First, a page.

Of Processing and Overprocessing

As I demonstrated in my last post, we photographers are always processing our images to narrow the gap between what our sensors record and how we envision the subjects of our photographs. This may or may not be what we actually saw—if we remember it!

There are many third party applications that help this along—third party because the photographer is the first party and Photoshop is the second (with Lightroom in between for the first edit). One of the most powerful ones to enter the market recently is Aurora, which enhances the color range and detail of images. It offers itself as a High Dynamic Range (HDR) processor, so it does in one step what had taken 3 or more exposures sandwiched together in Photoshop, to do beforehand—obviously a time-consuming process. It adds some pazzazz to most images.

However, one must also be careful not to overuse it, since it can also make a photograph look unnatural. Here is an example where this type of processing was absolutely necessary, but where the very processing that saved this image also made it look artificial in one particular area. So it was necessary to walk the image back to the original in that area by combining the processed image with the original image in separate layers, then painting in the layer of the original image to make a final image, more powerful than the original, but equally believable. Here are the stages:

  1. The original image, taken from a helicopter above the island of Molokai in Hawaii. Conditions are less than idea: (a) one is constantly moving, (b) shooting through a clear but curved plastic bubble window, and (c) contending with a rotor that rotates too fast to see, but which the necessarily fast shutter stops, so that it blocks parts of the scene. Here is the original photo, as shot.helicopterride.mr.075Its problems are obvious. There’s a reflection in the upper right and a smaller one just right and above the center; there’s an overall dullness, much of it due to the mist.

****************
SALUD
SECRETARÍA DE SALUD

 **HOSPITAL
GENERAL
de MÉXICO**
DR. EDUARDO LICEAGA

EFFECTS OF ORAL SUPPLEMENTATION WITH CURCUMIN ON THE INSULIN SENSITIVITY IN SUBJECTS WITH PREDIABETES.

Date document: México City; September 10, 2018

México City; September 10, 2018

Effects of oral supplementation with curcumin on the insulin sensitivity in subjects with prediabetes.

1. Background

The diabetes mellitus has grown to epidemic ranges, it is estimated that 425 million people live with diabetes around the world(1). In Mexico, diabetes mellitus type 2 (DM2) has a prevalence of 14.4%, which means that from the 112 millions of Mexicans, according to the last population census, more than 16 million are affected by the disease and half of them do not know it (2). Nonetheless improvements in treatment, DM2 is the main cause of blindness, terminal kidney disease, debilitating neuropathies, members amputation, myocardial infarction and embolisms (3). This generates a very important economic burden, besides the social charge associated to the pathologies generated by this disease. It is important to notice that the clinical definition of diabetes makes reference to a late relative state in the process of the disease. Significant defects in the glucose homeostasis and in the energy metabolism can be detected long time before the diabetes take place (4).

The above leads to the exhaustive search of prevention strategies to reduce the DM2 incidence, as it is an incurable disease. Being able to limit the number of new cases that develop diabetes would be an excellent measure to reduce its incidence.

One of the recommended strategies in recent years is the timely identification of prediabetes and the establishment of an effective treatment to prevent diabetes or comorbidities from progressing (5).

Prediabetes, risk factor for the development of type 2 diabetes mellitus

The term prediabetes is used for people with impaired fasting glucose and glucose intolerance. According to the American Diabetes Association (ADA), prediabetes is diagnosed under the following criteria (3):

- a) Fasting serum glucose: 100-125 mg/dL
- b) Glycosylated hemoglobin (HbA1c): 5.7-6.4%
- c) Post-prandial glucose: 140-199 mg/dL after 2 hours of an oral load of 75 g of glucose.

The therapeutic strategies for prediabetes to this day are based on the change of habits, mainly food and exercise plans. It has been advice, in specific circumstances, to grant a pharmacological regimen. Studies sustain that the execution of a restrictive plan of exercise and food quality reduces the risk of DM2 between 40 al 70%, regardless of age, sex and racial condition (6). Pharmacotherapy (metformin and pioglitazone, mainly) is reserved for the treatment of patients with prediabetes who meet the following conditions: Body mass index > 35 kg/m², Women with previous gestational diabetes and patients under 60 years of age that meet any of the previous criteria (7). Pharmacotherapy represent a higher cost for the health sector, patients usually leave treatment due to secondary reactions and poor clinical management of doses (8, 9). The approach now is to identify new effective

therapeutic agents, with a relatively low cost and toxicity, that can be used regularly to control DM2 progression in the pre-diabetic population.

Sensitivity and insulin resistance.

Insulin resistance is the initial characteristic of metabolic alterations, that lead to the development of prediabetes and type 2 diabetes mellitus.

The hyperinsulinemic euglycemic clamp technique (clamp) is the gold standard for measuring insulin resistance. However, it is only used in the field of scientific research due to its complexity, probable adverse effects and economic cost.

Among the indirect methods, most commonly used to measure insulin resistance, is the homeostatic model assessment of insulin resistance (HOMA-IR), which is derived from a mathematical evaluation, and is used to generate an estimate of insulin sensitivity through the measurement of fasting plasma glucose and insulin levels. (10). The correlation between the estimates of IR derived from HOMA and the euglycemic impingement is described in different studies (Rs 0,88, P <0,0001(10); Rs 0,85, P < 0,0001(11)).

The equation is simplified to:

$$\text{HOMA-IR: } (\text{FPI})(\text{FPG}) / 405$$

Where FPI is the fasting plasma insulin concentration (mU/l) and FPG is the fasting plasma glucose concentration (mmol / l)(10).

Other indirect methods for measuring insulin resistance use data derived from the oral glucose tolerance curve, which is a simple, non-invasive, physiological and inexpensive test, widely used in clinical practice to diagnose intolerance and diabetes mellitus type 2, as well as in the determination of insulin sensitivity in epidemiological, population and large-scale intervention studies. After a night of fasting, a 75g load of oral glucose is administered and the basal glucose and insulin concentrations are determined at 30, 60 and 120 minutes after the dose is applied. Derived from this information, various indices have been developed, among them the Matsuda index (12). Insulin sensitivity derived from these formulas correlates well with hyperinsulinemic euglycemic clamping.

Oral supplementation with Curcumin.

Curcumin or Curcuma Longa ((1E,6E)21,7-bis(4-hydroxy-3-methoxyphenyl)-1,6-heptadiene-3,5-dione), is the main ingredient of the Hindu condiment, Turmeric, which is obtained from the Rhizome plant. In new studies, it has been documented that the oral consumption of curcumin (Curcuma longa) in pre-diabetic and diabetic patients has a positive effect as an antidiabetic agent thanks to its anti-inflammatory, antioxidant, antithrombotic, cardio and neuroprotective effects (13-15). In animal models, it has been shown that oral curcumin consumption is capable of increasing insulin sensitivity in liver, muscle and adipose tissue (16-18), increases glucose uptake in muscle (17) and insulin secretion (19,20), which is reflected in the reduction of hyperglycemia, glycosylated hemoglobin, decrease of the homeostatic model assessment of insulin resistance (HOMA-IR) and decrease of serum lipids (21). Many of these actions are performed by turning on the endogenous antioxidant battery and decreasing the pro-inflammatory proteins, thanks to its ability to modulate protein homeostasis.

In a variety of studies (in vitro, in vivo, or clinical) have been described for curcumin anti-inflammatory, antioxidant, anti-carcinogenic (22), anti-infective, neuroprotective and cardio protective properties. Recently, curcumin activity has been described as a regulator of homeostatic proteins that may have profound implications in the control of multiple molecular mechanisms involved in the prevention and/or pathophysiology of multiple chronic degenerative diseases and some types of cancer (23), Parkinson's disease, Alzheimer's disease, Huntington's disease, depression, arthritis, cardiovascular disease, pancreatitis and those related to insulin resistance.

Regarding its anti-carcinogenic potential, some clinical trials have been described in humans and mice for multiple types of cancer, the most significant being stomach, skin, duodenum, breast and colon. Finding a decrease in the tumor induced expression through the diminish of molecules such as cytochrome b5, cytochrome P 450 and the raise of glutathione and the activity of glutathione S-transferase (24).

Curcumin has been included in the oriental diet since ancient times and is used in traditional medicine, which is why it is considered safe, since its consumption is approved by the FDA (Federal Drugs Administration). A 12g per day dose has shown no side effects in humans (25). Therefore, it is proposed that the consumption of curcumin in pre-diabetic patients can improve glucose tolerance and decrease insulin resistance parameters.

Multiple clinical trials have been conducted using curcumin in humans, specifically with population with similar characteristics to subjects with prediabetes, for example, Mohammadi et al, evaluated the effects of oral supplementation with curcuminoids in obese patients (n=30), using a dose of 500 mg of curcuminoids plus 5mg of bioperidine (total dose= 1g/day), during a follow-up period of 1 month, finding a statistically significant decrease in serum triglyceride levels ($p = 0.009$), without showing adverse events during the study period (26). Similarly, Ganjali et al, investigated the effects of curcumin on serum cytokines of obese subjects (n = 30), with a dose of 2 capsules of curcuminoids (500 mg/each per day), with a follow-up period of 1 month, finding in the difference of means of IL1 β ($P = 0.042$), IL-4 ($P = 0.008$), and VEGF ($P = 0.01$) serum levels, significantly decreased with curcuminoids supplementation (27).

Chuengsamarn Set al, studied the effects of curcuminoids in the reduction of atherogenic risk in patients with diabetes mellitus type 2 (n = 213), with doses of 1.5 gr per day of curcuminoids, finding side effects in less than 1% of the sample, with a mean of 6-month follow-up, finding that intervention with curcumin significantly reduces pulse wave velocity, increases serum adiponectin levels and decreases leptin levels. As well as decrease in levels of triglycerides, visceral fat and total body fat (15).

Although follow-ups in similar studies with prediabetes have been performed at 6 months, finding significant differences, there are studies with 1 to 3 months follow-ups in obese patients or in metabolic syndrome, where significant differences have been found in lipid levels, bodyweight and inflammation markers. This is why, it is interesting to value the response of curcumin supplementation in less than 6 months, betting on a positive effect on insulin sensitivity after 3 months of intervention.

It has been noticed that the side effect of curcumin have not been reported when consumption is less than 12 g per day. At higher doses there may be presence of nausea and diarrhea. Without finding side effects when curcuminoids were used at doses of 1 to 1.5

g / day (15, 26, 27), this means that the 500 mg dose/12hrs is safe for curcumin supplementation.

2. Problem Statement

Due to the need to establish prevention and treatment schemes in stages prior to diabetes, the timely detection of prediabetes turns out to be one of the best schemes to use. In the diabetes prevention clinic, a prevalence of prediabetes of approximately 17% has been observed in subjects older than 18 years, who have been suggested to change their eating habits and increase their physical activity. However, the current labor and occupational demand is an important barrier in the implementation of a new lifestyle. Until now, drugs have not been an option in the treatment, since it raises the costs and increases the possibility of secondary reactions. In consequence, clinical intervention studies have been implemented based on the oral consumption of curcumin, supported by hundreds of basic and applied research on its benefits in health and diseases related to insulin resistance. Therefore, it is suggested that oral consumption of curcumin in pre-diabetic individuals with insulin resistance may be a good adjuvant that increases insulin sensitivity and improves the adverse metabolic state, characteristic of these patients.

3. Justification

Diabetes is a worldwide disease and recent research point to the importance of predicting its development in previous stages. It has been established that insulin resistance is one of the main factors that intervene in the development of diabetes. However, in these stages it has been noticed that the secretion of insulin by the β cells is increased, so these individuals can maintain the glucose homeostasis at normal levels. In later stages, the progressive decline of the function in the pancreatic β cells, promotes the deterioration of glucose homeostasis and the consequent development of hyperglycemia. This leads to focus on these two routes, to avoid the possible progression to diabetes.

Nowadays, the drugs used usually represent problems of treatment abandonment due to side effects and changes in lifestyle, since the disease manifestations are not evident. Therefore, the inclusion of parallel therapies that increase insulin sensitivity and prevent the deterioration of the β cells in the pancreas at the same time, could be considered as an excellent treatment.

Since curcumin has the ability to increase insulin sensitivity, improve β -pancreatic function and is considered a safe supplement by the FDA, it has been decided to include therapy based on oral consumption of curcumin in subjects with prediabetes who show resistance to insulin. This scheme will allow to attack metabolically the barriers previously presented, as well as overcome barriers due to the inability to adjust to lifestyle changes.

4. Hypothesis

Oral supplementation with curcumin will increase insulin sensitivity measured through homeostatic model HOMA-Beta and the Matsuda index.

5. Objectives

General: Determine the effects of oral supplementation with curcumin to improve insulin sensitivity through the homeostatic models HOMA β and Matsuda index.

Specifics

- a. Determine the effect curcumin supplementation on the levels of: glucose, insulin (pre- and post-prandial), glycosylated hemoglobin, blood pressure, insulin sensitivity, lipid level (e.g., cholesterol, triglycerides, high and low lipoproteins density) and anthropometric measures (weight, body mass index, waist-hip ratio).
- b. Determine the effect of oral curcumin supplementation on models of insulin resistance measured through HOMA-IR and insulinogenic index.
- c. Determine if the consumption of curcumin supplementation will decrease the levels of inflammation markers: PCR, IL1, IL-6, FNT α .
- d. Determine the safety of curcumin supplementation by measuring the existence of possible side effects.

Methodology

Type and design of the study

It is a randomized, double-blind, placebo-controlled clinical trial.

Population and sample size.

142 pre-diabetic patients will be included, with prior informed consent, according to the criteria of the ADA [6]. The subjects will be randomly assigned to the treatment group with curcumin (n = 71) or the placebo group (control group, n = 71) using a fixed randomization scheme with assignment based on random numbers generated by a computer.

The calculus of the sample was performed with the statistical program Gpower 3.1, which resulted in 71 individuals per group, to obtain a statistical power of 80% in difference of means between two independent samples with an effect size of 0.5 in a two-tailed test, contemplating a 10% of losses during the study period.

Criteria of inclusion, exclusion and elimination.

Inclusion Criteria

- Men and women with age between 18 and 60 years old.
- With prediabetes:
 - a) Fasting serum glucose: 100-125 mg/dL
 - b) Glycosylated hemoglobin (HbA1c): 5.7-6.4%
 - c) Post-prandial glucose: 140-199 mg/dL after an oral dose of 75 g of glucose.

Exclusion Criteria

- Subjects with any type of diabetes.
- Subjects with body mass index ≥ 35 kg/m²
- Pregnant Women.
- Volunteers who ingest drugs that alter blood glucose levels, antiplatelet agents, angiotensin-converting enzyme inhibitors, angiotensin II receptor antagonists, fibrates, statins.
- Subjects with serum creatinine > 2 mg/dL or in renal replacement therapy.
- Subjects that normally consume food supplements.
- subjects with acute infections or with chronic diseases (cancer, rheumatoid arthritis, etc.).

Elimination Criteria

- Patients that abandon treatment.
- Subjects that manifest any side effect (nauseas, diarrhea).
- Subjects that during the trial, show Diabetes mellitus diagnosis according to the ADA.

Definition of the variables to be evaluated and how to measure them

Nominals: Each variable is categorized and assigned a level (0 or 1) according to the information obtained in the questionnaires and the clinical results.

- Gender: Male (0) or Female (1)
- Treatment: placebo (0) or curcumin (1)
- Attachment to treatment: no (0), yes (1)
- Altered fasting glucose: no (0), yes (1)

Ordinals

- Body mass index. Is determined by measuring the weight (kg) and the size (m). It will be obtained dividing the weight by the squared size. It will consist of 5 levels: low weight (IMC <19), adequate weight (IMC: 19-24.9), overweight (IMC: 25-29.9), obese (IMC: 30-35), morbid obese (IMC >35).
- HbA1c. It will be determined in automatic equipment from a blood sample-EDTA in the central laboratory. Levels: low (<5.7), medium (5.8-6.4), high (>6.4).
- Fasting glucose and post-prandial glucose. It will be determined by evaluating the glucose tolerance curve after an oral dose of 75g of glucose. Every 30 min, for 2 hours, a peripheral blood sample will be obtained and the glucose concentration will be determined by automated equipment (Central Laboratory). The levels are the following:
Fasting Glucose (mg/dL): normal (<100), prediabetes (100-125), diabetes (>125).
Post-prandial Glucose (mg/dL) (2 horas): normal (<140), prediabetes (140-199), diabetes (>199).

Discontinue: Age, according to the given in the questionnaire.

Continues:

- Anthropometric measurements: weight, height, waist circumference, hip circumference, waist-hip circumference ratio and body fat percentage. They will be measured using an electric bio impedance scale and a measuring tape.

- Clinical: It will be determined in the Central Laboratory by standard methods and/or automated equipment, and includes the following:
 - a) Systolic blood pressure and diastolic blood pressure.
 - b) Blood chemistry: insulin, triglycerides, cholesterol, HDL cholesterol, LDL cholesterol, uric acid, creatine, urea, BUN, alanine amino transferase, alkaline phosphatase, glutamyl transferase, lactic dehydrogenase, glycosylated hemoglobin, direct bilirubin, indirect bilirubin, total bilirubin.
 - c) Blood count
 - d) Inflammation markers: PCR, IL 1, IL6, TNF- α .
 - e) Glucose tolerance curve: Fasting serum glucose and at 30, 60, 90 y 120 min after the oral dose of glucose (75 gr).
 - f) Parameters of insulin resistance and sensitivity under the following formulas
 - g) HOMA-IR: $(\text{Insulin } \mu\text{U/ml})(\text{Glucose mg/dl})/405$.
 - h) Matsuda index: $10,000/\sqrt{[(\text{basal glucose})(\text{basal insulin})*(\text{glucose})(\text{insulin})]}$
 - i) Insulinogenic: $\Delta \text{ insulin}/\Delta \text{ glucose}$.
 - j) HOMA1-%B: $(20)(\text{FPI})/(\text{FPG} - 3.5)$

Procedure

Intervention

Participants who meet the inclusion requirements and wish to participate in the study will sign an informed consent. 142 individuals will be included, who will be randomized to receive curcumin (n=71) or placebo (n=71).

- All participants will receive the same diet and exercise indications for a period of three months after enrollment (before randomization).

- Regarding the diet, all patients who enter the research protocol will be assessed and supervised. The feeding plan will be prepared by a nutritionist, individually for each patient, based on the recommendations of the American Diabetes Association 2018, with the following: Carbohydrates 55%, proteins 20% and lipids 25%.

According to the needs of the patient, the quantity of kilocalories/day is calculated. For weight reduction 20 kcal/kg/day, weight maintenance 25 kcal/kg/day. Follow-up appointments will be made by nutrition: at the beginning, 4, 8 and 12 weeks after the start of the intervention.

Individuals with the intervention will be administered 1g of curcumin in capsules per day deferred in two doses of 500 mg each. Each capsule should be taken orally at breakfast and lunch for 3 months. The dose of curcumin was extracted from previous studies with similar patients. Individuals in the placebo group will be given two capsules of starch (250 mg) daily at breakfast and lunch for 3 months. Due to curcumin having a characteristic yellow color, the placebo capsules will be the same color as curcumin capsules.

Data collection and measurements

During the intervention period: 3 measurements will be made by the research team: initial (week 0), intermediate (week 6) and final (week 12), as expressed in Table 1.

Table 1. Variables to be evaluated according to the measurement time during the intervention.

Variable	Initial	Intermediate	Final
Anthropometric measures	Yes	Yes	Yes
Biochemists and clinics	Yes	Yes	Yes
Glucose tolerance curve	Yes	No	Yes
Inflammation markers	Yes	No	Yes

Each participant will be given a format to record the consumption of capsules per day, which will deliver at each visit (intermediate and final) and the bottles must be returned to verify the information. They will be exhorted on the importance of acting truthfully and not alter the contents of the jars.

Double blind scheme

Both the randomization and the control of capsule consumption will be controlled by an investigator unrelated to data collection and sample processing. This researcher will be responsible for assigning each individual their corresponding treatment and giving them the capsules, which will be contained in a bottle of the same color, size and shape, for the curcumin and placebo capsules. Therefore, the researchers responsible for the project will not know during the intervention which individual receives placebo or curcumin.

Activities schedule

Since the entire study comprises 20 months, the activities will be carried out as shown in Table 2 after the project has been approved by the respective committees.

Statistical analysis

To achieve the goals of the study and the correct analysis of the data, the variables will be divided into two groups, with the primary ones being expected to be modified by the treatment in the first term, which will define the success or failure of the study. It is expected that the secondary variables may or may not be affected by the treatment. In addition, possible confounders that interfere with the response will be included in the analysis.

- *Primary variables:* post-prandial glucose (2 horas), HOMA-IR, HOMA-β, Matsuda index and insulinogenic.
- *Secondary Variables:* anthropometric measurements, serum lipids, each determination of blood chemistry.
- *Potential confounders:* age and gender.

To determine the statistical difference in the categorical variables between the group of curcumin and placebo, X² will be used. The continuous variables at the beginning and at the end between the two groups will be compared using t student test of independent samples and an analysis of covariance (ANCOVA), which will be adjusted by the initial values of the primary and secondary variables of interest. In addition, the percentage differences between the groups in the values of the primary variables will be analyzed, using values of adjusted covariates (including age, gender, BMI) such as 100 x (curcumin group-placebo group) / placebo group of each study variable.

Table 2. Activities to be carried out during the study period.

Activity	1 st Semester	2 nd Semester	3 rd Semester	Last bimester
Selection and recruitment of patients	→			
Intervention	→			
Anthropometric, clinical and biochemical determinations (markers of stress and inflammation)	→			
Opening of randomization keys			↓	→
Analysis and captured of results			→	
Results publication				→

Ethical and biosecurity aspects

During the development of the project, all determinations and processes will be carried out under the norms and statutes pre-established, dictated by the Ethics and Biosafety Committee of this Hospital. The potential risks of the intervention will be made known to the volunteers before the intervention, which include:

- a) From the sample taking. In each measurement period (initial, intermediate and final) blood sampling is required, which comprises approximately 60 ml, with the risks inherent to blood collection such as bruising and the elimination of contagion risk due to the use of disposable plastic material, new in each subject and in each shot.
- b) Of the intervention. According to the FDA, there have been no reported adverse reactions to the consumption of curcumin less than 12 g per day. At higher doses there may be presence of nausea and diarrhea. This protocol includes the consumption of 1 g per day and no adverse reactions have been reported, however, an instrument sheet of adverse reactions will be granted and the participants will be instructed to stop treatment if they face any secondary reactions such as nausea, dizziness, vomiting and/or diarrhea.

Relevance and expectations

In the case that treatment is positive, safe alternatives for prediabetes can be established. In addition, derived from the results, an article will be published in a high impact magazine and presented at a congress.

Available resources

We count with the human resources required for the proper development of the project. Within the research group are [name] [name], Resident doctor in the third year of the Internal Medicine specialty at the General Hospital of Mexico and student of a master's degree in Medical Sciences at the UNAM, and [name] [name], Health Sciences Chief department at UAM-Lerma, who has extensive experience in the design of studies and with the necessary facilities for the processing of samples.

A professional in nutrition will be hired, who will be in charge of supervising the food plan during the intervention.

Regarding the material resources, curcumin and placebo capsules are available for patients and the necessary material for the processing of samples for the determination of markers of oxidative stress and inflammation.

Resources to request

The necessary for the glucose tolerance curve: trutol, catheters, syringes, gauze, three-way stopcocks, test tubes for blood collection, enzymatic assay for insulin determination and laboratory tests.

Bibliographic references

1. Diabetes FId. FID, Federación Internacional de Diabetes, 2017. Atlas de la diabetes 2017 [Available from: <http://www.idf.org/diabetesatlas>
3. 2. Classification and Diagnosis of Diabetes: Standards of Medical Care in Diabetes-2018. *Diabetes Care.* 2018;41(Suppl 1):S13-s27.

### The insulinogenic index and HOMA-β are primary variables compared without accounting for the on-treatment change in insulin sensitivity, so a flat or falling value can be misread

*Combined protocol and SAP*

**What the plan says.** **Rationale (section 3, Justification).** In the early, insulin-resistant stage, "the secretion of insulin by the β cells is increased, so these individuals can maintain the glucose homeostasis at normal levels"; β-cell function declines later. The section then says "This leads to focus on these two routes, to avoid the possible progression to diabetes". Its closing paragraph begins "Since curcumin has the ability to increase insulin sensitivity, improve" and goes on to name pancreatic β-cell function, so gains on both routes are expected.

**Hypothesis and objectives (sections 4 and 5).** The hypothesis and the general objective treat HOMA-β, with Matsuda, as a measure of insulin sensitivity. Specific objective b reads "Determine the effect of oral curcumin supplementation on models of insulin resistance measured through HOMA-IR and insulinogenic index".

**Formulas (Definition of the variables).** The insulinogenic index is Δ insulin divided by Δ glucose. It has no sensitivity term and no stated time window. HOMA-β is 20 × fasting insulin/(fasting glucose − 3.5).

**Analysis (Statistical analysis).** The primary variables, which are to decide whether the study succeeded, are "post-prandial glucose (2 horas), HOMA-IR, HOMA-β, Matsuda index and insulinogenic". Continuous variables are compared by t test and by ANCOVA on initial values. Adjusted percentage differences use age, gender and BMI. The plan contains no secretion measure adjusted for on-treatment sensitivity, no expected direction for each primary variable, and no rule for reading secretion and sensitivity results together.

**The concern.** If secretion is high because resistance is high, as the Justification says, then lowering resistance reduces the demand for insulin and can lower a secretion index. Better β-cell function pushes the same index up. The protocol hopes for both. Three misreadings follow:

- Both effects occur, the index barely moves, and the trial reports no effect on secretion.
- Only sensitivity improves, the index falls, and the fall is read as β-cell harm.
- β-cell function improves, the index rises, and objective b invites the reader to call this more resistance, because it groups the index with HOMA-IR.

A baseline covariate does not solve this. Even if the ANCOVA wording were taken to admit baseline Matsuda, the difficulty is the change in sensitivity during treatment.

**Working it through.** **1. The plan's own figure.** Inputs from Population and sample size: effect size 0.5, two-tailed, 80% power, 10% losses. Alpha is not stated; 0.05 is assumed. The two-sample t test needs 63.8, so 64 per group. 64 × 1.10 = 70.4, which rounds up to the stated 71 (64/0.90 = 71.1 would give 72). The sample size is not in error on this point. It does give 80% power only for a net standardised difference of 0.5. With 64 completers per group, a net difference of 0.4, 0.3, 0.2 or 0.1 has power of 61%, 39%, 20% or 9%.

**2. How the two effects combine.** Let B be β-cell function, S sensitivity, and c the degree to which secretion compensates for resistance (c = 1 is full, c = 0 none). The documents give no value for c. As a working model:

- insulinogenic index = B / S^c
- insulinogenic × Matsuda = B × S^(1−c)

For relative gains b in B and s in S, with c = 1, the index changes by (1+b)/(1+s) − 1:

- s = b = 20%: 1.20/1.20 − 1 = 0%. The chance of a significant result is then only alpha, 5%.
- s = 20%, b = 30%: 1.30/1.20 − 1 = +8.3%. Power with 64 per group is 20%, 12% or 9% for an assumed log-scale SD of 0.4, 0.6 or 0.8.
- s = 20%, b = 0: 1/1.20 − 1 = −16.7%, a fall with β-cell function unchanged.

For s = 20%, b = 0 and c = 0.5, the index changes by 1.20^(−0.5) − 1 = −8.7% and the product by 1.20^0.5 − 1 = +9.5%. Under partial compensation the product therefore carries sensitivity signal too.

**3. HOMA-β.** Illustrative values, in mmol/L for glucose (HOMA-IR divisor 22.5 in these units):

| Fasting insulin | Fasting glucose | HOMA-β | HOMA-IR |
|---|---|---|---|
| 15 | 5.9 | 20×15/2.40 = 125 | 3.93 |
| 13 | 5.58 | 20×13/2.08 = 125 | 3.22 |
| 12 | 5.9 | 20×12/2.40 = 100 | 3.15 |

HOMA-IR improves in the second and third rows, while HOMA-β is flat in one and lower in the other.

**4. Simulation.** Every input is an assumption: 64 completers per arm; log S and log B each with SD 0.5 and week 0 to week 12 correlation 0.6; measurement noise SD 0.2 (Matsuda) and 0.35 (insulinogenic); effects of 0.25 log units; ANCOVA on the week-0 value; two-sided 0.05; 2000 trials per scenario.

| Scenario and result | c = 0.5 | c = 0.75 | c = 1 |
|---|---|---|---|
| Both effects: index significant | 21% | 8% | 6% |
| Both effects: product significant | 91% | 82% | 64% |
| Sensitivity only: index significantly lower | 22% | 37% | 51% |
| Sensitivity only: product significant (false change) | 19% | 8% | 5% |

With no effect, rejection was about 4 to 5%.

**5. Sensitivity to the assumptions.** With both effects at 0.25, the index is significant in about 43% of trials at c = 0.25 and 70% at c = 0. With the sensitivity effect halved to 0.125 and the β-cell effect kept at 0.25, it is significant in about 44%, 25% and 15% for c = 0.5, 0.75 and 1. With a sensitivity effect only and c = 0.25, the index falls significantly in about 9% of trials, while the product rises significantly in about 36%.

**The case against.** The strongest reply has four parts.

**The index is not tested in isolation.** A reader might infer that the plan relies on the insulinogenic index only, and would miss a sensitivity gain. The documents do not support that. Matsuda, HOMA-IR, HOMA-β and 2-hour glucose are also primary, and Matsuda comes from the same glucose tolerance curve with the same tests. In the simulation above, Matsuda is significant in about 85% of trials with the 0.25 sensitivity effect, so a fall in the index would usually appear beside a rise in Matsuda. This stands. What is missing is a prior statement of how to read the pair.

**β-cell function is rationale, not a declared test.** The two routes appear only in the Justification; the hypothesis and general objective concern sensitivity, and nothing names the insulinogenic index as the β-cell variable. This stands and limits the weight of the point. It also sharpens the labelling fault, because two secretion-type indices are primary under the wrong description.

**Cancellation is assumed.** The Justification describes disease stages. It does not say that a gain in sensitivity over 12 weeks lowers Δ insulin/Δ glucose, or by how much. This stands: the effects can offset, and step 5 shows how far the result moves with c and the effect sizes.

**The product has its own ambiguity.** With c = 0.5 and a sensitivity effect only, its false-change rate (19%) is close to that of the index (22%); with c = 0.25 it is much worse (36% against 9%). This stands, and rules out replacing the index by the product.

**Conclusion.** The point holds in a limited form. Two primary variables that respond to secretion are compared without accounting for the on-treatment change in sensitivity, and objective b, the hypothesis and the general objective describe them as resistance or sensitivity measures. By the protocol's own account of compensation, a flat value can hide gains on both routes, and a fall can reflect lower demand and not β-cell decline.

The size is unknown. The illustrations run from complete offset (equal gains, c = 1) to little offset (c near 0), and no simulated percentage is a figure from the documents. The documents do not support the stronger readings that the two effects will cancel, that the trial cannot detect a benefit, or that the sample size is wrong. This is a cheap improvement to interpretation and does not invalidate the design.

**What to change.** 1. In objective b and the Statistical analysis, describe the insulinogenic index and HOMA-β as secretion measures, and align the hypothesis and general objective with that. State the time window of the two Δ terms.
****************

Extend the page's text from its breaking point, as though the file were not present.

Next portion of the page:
2. I cropped the image to remove the upper right reflection and cloned the smaller one out. Then I boosted the color dynamic range, adding some brightness and saturation, and I also enhanced the structure a bit, to give a better sense of detail to the trees, sand, surf and water. Here was the result:90.molokai.woodpen.overprocessed.mr.075.cropped.aurorMuch better, but there’s a problem: the clouds in the upper left show sharp divisions between tonal areas. The border areas between darker gray and light gray tend to be jagged, betraying some overprocessing. To remedy this, I had to layer this image over the original one and enlarge the original so that the processed image superimposed exactly over the original one one (by reducing the opacity of the layer on top and changing it size until it overlay perfectly). Then, using a layer mask, I painted out the jagged clouds and the background rock wall on the left, to let those of the original image show through. Then I flattened the whole thing to make a realistic composite that was far more powerful than the original: 90.molokai.woodedpeninsula.mr.075.cropped.aurorIn fact, by doing this, the misty area on the left helps set off the clear, saturated jungle treetops, thus making the composition stronger—a double win for this image. The irony is that I only noticed the problem on the third round of the final revisions. On the first round I concentrated on textual errors; on the second I corrected the brightness of several images that were two dark (I had to calibrate my monitors!); and then on the third, when I thought everything would be fine, I noticed the jagged clouds and made this (hopefully) final correction.

I keep thinking of novelist Henry James’ observation that “genius is the infinite capacity for taking pains.” So it’s not a matter of being brilliant—so many people are smarter than I am. It’s just a matter of going to all that trouble to make something perfect. It’s that (!) easy!

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